The Challenge to Social for Business - Where Do You Live?

24 Nov 2014

IBM coined the phrase "Social Business" to describe its Connections product launched in June 2007, and now the rest of the UC&C vendor community is piling on the bus. In October, Unify has renamed its Project Ansible as Circuit by Unify and launched it, and earlier this month, Cisco announced its social business offering Project Squared. Microsoft has been working to integrate Yammer since it acquired the company in June 2012, Jive Software is still beating the social business drum, and The Wall Street Journal is reporting that Facebook will be launching a "Facebook at Work" offering in January. The big question is, will business people actually adopt them?

Marty Parker did a post on NoJitter where he talked about the various phrases that are being spun to describe a fundamental way of redefining how work can get done including "A New Way to Work" (Unify), "The Way Work Works" (IBM), "The New Way to Business" (Jive Software), and "Transform the Way You Work" (Microsoft Yammer). Under all of this lies the fundamental idea that we can provide a better set of tools so that knowledge workers and professionals can get their jobs done in a more efficient and functional fashion. The key is to move past email as our primary collaboration tool to something that will truly allow people to work and collaborate better.

All of the aforementioned platforms draw on essential ideas from social media and apply them to a business context. One is the idea of a collaborative workspace where all of the communications and documentation involved in a particular task are stored and all team members can get access to them - Unify calls them "conversations," Cisco calls them "rooms," but it's essentially the same idea. If nothing else, this should certainly go a long way in addressing the problem of version control where we have six different people modifying six different versions of the same work product.

These collaborative workspaces would also provide direct access to the full range of real time and asynchronous communication and collaboration tools (to wit, "Communications integrated to optimize business processes") so what we are looking at is the next iteration of unified communications. While email would be one of those available options, the key will be in having all of the tools available and hopefully providing users with some guidance regarding which is likely the most appropriate choice for a particular task. There is a lot of talk about "intuitive interfaces" and there being "no manual required" - if that leads anyone to believe that "user training" won't be required to spur adoption, they should get over that idea quickly. Some thought that training wouldn't be required for UC systems either, and that has proved to be totally inaccurate.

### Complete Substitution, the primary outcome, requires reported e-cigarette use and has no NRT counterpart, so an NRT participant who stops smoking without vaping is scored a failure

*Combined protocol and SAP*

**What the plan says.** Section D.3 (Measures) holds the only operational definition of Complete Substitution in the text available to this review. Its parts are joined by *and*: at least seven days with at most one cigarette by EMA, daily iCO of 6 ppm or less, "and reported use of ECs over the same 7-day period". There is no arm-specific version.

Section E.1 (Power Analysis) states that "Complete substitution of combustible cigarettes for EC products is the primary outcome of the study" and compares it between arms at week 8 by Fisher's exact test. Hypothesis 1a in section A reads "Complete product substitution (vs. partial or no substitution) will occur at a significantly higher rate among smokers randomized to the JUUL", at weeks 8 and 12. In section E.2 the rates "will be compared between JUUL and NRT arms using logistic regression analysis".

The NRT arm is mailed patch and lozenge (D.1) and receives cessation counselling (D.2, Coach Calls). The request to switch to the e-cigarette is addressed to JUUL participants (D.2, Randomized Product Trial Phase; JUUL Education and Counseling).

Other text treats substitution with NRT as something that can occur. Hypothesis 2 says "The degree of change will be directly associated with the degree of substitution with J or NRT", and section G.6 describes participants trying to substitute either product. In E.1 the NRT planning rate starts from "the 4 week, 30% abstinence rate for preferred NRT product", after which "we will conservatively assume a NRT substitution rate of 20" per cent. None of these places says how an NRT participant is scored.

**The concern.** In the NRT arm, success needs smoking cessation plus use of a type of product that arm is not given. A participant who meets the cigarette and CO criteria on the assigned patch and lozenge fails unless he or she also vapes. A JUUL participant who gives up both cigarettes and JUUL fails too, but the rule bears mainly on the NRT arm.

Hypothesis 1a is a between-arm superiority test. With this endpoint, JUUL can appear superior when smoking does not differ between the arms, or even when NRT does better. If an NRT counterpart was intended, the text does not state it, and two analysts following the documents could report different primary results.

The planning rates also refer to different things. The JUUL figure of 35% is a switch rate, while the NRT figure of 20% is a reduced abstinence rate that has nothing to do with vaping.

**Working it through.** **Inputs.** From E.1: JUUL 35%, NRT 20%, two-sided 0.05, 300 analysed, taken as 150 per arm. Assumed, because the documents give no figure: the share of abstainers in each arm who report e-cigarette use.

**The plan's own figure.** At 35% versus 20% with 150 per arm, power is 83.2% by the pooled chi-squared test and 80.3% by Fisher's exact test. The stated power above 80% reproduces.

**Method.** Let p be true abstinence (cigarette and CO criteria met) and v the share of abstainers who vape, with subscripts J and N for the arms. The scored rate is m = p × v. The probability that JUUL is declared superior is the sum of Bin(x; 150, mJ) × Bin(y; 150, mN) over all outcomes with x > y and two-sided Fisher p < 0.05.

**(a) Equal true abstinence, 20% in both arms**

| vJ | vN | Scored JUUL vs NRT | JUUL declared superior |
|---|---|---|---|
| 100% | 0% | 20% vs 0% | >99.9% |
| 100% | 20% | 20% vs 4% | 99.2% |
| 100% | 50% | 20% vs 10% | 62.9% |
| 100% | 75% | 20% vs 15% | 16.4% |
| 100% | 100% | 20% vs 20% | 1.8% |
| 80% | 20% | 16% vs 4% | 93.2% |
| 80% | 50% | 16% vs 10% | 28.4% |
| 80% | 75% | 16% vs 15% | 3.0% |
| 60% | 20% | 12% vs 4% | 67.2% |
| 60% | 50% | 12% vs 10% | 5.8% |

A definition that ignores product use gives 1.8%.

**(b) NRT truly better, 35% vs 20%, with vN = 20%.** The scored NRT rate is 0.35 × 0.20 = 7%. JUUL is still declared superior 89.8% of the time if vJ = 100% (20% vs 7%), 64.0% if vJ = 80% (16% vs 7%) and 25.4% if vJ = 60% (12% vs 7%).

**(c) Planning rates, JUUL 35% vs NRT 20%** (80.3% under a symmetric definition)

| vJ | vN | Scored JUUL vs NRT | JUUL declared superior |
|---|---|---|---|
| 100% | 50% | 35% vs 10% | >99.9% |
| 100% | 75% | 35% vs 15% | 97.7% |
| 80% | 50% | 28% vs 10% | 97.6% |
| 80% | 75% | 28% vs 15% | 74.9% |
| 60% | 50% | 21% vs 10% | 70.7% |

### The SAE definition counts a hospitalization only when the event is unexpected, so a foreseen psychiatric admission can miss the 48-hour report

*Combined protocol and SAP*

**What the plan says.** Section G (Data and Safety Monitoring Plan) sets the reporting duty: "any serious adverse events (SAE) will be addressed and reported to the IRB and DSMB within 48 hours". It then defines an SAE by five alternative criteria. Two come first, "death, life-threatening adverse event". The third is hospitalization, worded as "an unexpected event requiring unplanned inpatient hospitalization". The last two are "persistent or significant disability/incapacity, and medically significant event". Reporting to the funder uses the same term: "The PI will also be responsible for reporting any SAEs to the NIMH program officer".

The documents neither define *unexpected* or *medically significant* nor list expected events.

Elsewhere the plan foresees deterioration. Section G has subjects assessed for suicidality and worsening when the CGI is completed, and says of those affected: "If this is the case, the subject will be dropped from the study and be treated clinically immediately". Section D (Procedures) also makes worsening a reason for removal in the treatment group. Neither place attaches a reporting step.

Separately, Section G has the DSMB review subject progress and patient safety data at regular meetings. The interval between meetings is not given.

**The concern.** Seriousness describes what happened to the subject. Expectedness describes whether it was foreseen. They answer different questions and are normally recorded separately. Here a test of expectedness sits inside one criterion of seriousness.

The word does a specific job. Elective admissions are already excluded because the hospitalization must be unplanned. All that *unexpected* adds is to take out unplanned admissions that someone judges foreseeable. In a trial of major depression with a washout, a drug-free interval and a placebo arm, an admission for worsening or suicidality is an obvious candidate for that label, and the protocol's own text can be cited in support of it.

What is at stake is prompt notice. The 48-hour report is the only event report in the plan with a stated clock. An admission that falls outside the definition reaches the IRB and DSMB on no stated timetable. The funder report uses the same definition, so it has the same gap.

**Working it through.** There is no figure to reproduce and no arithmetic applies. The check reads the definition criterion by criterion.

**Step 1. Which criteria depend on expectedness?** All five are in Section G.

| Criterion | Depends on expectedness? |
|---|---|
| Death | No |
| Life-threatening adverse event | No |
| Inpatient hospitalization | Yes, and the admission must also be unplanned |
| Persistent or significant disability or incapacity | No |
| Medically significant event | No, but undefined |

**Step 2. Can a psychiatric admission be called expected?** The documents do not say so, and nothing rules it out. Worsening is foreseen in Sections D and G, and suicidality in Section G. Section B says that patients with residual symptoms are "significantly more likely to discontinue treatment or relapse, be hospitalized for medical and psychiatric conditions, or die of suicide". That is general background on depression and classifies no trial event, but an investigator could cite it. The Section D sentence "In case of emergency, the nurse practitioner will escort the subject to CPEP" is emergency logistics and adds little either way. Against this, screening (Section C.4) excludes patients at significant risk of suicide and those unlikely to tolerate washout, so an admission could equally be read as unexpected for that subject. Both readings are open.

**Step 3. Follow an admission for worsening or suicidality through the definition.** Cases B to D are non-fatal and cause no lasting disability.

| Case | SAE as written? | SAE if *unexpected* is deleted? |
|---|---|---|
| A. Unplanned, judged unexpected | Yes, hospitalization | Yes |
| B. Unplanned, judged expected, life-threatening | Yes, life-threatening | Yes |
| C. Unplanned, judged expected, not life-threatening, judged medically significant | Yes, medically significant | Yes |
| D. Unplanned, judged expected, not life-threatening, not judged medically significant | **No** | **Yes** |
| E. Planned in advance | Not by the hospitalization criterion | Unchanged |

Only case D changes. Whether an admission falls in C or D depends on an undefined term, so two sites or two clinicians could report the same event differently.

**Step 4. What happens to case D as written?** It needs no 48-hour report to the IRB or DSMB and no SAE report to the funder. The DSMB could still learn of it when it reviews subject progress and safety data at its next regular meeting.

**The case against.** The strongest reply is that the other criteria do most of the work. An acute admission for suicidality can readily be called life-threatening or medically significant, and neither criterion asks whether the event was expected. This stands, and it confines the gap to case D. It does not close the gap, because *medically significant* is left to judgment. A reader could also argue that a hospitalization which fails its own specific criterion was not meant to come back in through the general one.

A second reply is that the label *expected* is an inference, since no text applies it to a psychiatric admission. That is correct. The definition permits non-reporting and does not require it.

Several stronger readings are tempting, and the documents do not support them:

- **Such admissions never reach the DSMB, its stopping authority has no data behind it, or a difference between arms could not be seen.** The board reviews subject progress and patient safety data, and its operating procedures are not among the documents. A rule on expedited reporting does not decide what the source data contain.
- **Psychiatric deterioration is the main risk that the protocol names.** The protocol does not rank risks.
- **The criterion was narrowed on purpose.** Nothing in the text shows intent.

However, it's going to take more than just training to get users off the dime on social business adoption. Unless all team members buy in, that collaborative workspace is going to be a pretty lonely place. To be successful with a social business initiative, everyone in entire portions of a business will have to agree to change the way they do their work.

I agree wholeheartedly with the proposition that email is the worst collaboration tool ever conceived. IBM recently cited a statistic that analysts estimate of the 108 million business e-mails sent daily, only 14% are critical. With the launch of Circuit, Unify also debuted an ad campaign called #emailfail with some great videos poking fun at the shortcoming of email as a business tool.

Cisco feels it's time to get over email as well. At the Project Squared announcement, Rowan Trollope, senior vice president and general manager of Cisco's Collaboration Technology Group, had a bar chart that showed his own dramatic decline in e-mail usage as his team moved onto Project Squared. It would be the best of all possible worlds to have the boss mandate the use of a collaborative social platform, but I don't think we are going to see much of that outside of the tech fields.

For the vast majority of knowledge workers today, email is the hub of their communications and their work life - they "live" in email. Even with UC, the most convenient way to get to any of your other communications tools is through an Outlook plug in. We're making them even more attached to email! What we will have to do here is get people to come to work and log into the collaboration platform. In effect, we have to get them to reorient the nexus of their work life. When you say it that way, you start to grasp the enormity of the undertaking.

IBM convinced me years ago that social and collaborative platforms are the way to go, and for my money IBM's Connections is still the most complete of these offerings. However, people don't like to change and what we are looking at here is not just the installation of another new communications technology but a fundamental change in the way people go about their jobs. Unless an equal amount of effort is placed on the human side of these implementations as the technical challenges, these initiatives are going to stall in the starting gate.


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